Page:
noun, plural fer·ries.
verb (used with object), fer·ried, fer·ry·ing.
verb (used without object), fer·ried, fer·ry·ing.
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Origin of ferry
OTHER WORDS FROM ferryun·fer·ried, adjective
Example sentences from the Web for ferry
She had ferried more than McConville to secret graves, and the burden of what she had done took its toll.Sinn Fein Boss Gerry Adams Wanted This Murder Bust|Ed Moloney|May 1, 2014|DAILY BEAST
Unlike other students, however, he was ferried to the train station in a chauffeur-driven Range Rover.Prince William Races Home From Cambridge To Be By Kate's Side on Her Birthday|Tom Sykes|January 10, 2014|DAILY BEAST
That protective security bubble that has kept watch over you night and day and ferried you from city to city will be punctured.What It Feels Like to Lose a Presidential Election|David Freedlander|November 5, 2012|DAILY BEAST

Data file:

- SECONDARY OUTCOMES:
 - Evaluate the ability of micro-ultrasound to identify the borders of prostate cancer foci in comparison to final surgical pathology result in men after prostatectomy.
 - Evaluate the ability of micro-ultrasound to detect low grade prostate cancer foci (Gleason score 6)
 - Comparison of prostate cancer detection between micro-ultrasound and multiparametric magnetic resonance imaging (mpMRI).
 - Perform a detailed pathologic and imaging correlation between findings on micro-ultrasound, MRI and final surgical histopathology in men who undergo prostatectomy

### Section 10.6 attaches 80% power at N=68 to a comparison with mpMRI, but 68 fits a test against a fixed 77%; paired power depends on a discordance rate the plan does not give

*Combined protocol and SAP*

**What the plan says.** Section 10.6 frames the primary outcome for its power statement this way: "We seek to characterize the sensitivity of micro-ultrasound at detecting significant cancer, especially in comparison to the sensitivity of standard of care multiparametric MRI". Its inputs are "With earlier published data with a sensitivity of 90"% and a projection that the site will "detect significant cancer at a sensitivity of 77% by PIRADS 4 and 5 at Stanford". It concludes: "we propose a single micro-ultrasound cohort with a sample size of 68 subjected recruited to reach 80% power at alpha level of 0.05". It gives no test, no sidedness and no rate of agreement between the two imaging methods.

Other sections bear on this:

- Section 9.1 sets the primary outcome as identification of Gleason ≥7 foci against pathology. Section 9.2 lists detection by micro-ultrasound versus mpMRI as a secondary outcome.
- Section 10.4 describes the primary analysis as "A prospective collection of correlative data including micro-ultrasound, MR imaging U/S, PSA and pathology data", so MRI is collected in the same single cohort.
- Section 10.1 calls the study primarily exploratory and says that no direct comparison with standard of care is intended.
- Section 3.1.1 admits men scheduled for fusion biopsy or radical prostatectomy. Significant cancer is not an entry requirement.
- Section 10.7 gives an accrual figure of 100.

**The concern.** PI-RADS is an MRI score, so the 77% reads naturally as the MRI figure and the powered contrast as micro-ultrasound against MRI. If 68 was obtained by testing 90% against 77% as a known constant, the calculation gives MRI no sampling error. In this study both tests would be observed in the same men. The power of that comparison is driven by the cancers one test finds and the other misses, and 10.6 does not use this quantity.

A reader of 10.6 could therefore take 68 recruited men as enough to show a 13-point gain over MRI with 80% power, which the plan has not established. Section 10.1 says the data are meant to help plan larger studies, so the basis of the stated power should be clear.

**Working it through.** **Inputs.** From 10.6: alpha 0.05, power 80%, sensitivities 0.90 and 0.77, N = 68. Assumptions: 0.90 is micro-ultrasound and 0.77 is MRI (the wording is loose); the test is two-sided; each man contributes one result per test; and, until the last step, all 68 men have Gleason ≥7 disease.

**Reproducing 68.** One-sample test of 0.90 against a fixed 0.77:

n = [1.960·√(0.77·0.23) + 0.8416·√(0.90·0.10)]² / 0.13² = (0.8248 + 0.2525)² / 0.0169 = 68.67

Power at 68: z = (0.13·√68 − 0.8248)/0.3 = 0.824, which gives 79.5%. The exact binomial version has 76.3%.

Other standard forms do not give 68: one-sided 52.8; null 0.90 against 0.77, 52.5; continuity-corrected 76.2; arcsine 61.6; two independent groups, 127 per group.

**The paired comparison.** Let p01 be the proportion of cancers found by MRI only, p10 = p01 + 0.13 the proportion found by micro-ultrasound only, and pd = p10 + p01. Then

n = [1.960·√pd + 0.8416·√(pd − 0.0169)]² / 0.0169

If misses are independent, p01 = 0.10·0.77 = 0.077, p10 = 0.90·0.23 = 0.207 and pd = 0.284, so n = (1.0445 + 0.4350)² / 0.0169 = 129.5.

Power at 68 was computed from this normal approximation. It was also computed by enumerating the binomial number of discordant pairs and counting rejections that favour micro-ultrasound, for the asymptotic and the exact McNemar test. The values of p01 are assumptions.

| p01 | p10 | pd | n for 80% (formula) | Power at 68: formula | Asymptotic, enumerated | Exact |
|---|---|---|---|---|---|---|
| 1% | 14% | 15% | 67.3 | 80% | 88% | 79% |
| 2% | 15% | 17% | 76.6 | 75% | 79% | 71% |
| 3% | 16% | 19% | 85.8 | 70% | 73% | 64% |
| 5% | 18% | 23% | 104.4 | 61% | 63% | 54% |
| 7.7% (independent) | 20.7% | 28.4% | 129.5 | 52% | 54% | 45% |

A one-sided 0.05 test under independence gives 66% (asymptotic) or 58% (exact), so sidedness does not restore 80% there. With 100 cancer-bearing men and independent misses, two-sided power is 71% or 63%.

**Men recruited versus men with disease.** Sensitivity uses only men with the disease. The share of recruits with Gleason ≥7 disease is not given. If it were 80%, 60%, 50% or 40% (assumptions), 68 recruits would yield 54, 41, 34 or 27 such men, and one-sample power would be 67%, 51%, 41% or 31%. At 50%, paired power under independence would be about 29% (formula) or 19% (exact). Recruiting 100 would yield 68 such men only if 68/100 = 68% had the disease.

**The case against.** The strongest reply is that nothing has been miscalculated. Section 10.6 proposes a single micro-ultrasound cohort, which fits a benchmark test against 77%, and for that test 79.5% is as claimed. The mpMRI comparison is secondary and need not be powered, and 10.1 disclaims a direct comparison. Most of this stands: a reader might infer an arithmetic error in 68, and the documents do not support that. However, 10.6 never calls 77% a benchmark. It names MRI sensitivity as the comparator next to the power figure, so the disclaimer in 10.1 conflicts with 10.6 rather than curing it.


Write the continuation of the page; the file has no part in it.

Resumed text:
Howard Junior was tended by an army of servants and ferried to and from school in a limousine.
The Gandaki, over which we were ferried, is a large stream rising in Nepaul, and as broad as the Gograh.A Journey to Katmandu|Laurence Oliphant
Before nightfall one of his brigades was ferried across and deployed in front of the exultant enemy.A Short Life of Abraham Lincoln|John G. Nicolay
For about a year and a half passengers and goods were ferried across the Calumpit River in pontoons.The Philippine Islands|John Foreman
Was it indeed a Fate that came by night to the island softly across the sea, ferried by the ignorant hands of men?A Spirit in Prison|Robert Hichens
The steamer that ferried us over ran as steadily as a clock and everybody felt as fine as a fiddle.Europe Revised|Irvin S. Cobb
British Dictionary definitions for ferry
noun plural -ries
- such a service
- (in combination)a ferryman